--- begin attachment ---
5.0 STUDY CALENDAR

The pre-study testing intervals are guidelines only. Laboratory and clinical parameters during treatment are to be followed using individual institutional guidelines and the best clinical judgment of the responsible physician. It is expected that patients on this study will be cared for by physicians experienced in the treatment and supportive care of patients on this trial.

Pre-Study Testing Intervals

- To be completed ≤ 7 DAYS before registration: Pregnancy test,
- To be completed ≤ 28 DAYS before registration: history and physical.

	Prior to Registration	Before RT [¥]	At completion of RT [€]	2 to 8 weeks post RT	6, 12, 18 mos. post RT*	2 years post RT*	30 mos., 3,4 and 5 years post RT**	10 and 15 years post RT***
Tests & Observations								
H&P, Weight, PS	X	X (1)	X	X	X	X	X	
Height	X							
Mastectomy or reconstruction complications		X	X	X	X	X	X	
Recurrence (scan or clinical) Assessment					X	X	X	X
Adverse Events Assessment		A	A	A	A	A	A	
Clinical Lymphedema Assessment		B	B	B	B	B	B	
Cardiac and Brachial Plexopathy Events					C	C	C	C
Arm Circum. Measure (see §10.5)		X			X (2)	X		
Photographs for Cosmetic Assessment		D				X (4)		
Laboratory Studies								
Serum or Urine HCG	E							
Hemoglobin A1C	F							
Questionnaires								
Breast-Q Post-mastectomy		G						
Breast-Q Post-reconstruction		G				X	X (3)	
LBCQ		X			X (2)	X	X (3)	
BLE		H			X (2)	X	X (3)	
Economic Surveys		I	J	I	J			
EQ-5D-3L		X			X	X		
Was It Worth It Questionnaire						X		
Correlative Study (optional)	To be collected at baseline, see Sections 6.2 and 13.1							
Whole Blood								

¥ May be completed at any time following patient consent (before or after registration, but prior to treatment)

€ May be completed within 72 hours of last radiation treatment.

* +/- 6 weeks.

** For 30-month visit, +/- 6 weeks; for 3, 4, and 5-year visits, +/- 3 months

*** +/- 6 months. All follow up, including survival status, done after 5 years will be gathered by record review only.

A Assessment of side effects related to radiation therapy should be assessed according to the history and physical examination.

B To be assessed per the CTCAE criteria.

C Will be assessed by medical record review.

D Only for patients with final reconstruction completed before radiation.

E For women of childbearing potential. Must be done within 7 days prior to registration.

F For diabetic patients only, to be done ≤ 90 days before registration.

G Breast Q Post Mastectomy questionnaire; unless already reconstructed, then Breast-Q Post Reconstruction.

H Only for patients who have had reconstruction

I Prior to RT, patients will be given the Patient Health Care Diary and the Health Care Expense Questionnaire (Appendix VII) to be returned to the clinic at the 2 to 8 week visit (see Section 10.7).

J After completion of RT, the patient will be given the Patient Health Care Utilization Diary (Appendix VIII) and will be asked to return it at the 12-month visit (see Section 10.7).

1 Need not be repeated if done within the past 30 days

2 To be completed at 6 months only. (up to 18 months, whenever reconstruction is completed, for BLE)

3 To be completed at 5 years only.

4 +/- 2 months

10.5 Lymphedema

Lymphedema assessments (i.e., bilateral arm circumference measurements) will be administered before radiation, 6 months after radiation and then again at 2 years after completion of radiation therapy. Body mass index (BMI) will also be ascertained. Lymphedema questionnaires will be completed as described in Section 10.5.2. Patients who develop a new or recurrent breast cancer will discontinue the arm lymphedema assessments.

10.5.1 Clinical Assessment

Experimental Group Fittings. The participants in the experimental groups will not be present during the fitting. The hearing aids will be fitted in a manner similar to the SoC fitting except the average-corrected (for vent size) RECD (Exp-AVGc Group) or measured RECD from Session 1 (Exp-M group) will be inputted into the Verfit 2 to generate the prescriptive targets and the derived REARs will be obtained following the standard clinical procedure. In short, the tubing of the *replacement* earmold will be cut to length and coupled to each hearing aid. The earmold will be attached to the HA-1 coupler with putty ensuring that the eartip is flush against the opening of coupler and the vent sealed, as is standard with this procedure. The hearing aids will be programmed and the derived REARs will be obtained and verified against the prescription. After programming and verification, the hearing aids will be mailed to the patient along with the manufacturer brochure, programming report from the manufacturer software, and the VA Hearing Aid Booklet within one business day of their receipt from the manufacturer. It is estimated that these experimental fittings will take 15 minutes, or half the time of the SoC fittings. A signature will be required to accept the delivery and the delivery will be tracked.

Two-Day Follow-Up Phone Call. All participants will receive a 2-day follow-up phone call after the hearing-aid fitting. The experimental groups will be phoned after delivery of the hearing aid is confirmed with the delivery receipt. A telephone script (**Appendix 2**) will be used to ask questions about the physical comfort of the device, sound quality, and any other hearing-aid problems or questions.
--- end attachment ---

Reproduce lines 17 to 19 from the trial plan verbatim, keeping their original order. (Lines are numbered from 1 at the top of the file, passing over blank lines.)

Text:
Laboratory Studies								
Serum or Urine HCG	E							
Hemoglobin A1C	F							